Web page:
Theresa May needs to put country ahead of party this week.

Theresa May has proven to be remarkably resilient since taking over as Prime Minister and has constantly proven the bookies wrong. Few would have expected her to last this long and the betting markets still expect an election to take place this year or next, with the odds of an election any later than 2021 at 14-1.

The reason for pessimism is obvious. May has spent her time in office pursuing completely incoherent objectives and has constantly kicked the can down the road to avoid making difficult decisions. She can’t please the left and the right of her own party, keep the EU on board, and win a majority in parliament because, at some point, she needs to abandon ‘constructive ambiguity’ and set out a deal that can win the support of MPs and our European partners. The alternative, as set out by Jacob Ress-Mogg this week, is to threaten to walk away from the negotiations altogether if the EU doesn’t provide concessions that would allow the UK to leave the single market and customs union without creating a border on the island of Ireland.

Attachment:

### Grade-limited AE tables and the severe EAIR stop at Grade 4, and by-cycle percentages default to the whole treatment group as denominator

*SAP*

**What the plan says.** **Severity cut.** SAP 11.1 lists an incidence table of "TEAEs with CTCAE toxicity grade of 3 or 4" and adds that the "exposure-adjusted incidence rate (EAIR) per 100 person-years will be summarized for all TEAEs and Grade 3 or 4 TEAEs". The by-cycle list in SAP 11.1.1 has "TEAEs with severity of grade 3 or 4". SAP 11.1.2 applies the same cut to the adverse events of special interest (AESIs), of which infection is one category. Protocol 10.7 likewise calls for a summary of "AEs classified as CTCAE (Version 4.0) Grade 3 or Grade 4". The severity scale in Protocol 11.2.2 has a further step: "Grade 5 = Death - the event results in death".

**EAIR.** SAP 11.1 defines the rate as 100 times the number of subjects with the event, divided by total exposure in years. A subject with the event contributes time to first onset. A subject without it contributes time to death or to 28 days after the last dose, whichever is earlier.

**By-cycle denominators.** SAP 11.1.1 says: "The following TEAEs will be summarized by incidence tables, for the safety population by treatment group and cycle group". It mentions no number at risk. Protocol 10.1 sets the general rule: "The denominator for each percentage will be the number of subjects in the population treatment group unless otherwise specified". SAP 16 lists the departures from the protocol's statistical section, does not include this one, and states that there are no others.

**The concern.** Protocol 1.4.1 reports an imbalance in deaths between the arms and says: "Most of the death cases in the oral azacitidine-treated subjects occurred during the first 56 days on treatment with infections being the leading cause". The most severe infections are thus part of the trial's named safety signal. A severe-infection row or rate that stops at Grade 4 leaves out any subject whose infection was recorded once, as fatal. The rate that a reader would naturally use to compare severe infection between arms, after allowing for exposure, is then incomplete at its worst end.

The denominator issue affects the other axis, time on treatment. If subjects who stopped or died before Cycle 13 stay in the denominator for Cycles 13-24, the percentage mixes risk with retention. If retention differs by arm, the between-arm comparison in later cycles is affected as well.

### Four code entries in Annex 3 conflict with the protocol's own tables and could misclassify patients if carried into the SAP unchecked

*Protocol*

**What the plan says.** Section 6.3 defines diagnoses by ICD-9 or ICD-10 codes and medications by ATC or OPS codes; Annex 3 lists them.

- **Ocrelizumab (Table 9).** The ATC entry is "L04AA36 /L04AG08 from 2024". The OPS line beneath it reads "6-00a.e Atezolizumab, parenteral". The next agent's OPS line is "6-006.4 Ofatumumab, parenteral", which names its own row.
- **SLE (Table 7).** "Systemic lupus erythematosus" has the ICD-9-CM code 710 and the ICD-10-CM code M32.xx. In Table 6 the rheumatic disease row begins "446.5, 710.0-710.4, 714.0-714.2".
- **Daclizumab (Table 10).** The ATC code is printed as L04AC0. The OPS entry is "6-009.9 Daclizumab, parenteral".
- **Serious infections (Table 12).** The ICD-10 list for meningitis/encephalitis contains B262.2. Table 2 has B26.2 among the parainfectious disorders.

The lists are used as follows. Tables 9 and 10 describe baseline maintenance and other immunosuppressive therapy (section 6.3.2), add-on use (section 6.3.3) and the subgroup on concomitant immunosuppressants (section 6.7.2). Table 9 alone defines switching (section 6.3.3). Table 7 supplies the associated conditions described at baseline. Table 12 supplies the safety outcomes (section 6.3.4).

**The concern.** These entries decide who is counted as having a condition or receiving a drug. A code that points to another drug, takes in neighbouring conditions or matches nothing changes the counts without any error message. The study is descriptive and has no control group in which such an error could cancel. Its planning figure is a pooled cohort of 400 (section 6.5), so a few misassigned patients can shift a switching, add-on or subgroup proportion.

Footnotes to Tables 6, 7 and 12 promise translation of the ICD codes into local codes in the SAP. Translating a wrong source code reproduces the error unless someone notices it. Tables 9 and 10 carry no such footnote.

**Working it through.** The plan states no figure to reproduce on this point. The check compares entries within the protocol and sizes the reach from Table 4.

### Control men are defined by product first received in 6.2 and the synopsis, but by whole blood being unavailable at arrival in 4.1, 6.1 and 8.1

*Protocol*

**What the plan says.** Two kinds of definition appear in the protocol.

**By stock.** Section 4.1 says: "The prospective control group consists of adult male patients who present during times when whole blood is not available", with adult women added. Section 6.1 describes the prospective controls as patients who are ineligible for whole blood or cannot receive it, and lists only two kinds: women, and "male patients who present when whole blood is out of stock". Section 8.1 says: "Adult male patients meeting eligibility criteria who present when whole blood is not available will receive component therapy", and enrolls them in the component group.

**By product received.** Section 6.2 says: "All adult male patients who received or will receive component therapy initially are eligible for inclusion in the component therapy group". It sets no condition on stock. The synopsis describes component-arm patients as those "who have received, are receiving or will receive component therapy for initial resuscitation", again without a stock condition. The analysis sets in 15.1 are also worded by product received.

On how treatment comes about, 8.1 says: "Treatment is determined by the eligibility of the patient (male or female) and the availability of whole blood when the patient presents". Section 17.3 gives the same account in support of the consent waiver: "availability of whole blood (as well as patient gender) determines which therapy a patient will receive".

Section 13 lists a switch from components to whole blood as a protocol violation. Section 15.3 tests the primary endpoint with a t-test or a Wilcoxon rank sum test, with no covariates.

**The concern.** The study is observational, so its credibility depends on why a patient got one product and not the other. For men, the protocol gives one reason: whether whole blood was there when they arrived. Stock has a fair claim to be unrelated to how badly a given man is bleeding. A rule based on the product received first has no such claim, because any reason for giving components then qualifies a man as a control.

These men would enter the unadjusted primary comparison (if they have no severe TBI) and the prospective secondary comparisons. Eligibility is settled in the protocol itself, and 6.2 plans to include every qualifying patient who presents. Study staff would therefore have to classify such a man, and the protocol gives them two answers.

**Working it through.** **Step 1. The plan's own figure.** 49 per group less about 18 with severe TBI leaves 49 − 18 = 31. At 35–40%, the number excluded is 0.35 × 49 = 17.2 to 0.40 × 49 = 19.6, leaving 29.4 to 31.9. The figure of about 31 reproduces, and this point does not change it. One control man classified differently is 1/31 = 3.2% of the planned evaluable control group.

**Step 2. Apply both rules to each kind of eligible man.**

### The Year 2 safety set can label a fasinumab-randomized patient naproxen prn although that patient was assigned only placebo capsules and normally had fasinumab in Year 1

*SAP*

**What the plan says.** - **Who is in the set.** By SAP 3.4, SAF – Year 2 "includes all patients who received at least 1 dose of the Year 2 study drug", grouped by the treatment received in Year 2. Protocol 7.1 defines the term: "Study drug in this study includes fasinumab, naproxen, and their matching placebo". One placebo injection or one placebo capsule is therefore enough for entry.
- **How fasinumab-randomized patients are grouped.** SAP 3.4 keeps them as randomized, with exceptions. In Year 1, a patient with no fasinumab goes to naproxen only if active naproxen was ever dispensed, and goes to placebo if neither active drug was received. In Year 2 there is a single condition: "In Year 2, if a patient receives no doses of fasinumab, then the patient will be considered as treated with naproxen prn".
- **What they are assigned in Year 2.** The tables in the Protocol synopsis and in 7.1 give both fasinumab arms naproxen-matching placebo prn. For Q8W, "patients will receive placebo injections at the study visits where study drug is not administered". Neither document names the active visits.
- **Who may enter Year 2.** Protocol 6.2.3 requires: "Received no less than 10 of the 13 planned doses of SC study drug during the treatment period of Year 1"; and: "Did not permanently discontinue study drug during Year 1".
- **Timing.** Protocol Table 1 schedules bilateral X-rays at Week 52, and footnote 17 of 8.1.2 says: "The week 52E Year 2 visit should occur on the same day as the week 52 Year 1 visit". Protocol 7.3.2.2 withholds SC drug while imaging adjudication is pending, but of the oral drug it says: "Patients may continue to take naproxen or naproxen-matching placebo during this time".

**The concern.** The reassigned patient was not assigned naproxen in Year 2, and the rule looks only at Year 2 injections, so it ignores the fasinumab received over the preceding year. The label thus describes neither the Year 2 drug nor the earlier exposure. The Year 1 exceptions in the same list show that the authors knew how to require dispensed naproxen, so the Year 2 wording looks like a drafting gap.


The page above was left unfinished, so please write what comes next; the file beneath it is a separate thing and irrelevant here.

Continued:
The whole reason the country is in this mess is due to the fact that Cameron put politics before country, promising an EU referendum in order to win votes from UKIP in 2016. He assumed that he wouldn’t win a majority and so he would be able to bargain the EU referendum away in coalition negotiations. Having won in 2016, he gambled that he could win the referendum, putting the issue of Europe to bed and ensuring that it wouldn’t destroy his government as it did the governments of Thatcher and Major before him.

If May follows a similar script (as she has up until now) she will strain at the sinews to somehow keep the Conservartive Party united around a common vision of Brexit, but she will come unstuck because no agreement that could command the consent of the hard-line Brexiteers will win the assent of Parliament and the EU. Instead, she must put party ahead of country and avoid a ruinous Brexit by backing some kind of EEA option. This is best for the country and, crucially, it is the only option that can win the consent of Parliament.


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